Consciousness: The need of the hour in agriculture
Farmers are at the centre of any process of change related to natural resources and need to be educated, encouraged and guided along the way, to minimize the impact of agriculture on the environment.
India’s Green Revolution was transformative in increasing the productivity of agriculture manifold, and enhancing the nation’s food security to address the looming threat of famine – and for this we should be terribly grateful. However, in more recent times, we have realised that the Green Revolution came at an incredible long-term cost.
The sustainability of agriculture is under severe threat. So much so that the two primary ingredients for agriculture – soil and water – are so degraded and depleted, that without something radical, the entire agricultural system sits on the brink of collapse.
What if the solution was not so complicated? Perhaps we need look no further than mere farmer ‘consciousness’ – so prevalent in India’s rich and diverse spiritual roots – as the answer to sustainability in agriculture.
What do we actually mean when we say consciousness? Defined as ‘the state of realizing or noticing that something exists,’ consciousness simply implies awareness. The need of the hour is to drive home to farmers the unsustainable nature of their water use and agricultural practices, and show them that there is another way – one which means both water and soil will still be around for use by their children and grandchildren.
Beginning with water, according to recommendations by the Food and Agriculture Organisation of the United Nations, we need to educate, and demonstrate to farmers key ways to reduce the demand on water in agriculture. Here are some ways in which the importance of this issue can be imparted.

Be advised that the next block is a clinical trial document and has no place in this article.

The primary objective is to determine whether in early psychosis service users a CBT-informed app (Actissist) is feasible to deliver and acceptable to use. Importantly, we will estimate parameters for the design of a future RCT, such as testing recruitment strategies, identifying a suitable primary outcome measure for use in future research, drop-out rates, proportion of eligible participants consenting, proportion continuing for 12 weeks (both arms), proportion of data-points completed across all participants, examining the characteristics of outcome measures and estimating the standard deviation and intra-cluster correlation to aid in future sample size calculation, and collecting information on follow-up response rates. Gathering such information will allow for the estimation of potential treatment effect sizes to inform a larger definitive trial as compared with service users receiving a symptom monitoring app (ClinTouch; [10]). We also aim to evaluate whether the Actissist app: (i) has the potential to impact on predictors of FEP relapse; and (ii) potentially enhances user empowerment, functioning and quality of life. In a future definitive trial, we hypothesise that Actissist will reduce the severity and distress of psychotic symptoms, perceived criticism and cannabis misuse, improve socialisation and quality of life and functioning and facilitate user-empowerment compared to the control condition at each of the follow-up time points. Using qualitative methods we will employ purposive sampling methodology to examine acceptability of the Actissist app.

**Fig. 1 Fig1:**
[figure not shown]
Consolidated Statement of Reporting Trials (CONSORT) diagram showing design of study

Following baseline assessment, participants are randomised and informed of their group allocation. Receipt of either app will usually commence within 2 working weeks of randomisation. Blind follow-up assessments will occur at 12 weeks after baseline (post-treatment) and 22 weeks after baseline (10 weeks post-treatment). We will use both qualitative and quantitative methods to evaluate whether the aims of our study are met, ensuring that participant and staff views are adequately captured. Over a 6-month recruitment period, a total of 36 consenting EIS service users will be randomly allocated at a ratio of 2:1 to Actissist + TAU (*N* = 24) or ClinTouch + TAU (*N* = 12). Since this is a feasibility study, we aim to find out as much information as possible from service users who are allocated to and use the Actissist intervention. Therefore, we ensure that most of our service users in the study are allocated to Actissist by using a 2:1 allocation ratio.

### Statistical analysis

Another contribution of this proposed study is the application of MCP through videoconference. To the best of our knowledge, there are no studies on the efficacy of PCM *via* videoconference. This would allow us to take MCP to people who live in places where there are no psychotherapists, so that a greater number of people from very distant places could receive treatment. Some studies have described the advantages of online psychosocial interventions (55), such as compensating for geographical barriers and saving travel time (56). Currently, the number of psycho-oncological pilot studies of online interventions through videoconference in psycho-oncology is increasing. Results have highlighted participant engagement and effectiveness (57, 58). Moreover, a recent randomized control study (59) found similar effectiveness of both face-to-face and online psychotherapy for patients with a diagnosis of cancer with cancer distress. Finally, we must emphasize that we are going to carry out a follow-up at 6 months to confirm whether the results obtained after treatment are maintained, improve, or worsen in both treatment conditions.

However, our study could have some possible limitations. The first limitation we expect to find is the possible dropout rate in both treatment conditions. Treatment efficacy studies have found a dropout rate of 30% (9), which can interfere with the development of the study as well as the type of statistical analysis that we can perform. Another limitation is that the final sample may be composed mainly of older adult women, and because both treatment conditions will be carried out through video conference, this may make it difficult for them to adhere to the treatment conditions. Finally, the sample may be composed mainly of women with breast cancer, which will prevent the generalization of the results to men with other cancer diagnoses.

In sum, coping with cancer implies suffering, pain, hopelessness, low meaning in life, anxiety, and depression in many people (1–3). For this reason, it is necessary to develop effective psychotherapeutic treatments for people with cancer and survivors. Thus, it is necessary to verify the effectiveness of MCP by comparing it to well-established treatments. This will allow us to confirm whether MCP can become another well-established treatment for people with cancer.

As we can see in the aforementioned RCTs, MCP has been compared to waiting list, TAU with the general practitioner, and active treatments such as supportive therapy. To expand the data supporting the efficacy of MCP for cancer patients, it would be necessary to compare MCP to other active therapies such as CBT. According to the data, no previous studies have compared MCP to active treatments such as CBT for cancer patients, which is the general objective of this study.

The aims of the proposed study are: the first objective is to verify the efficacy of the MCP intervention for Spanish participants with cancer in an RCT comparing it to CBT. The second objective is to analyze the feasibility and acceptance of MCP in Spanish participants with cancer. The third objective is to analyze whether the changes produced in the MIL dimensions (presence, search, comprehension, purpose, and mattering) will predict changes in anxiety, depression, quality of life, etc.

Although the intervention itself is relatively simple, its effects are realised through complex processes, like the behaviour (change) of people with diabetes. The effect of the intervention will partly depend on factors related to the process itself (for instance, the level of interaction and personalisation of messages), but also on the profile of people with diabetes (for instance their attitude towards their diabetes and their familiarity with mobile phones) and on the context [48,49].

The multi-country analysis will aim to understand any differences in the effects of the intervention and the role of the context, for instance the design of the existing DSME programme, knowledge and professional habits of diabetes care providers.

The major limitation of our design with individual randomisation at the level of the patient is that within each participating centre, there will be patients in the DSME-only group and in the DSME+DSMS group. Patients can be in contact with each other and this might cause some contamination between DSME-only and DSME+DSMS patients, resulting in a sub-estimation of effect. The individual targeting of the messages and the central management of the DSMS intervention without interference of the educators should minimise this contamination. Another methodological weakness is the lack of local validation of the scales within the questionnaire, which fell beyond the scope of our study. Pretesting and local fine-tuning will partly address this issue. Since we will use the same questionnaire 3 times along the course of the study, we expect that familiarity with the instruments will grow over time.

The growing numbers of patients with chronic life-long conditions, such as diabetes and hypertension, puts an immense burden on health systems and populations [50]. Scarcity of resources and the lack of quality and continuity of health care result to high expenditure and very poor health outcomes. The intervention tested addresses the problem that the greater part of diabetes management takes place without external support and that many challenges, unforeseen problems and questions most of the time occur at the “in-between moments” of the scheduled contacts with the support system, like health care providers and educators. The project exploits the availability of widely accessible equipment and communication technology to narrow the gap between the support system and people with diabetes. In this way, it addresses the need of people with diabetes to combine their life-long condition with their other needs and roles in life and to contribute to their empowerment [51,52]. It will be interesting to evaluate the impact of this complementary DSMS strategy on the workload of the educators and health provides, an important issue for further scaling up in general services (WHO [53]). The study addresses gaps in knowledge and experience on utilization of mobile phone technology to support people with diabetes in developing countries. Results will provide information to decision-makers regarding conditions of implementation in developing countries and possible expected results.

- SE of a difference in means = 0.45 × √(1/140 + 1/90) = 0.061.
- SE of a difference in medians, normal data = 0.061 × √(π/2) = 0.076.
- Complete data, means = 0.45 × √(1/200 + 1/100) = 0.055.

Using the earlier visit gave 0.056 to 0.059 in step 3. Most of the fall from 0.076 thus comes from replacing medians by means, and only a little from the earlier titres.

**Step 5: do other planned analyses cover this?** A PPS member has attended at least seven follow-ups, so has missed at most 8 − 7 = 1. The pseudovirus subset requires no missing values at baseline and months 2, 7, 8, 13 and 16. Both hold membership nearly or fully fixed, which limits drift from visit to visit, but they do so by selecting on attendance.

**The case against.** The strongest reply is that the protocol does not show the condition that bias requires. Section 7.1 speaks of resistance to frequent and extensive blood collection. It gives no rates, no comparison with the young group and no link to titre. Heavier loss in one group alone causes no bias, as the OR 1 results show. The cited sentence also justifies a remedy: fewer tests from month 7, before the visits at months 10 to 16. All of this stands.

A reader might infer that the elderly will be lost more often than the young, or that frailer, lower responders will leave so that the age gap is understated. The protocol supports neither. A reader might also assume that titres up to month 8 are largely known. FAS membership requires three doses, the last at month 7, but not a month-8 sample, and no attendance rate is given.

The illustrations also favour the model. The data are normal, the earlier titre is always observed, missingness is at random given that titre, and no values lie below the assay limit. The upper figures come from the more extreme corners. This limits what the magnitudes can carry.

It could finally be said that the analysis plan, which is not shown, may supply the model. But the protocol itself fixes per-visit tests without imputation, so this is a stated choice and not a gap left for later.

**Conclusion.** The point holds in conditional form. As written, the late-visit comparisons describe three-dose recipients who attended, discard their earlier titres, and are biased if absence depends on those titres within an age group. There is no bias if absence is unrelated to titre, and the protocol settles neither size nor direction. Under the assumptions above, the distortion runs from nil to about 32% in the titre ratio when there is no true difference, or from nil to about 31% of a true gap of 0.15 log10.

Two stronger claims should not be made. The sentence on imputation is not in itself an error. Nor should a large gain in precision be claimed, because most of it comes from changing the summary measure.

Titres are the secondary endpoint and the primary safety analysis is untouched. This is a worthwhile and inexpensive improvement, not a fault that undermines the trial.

Enhancing irrigation infrastructure & management, and increasing irrigation efficiency
Just like micro irrigation can save costs in terms of water and labour for farmers, whilst saving water, boosting productivity, improving quality and profits. Lift irrigation is a collective innovation to help small and marginal farmers access water for irrigation. Participatory groundwater and irrigation management are proven approaches that empowering farmers to better monitor, manage and use scarce water resources.
Helping farmers improve water supply management
Farmers should be encouraged to adopt agricultural practices that reduce runoff and increase the infiltration and storage of water, like farm bunds, trenches and khadins. Water harvesting and storage systems, like farm ponds and small check dams, help increase water availability and agricultural production.
Improving productivity and understanding the water cycle
Raising yields is the single most important source of increased crop water productivity. By simply addressing soil degradation, and taking an informed, technical and natural approach to application of inputs, farmers can boost yields and cut input costs.
As for managing water resources, practices like water accounting or auditing helps communities (including farmers) to understand how much water there is, where it is, how it is used, and whether current patterns of use are sustainable in the future.
Water pricing is an option used internationally to communicate water scarcity - charging higher water prices to reflect scarcity conditions can encourage farmers to manage their water deliveries with greater care. In stark contrast, farmers in states like Punjab are provided free electricity to pump groundwater, which has led to severe depletion.
India is expected to be the most populous country in the world by 2050. In order to meet the growing needs of its expanding population, the country is compelled to produce more than 210 million tonnes of food grains per year. Improving agricultural productivity, while conserving and enhancing natural resources, such as soil and water, is an essential requirement for farmers to increase food supplies on a sustainable basis.
Farmers are at the centre of any process of change related to natural resources and need to be educated, encouraged and guided along the way, to minimize the impact of agriculture on the environment. In this way, simple awareness – consciousness of farmers – can turn this situation around.
Edited by Akanksha Sarma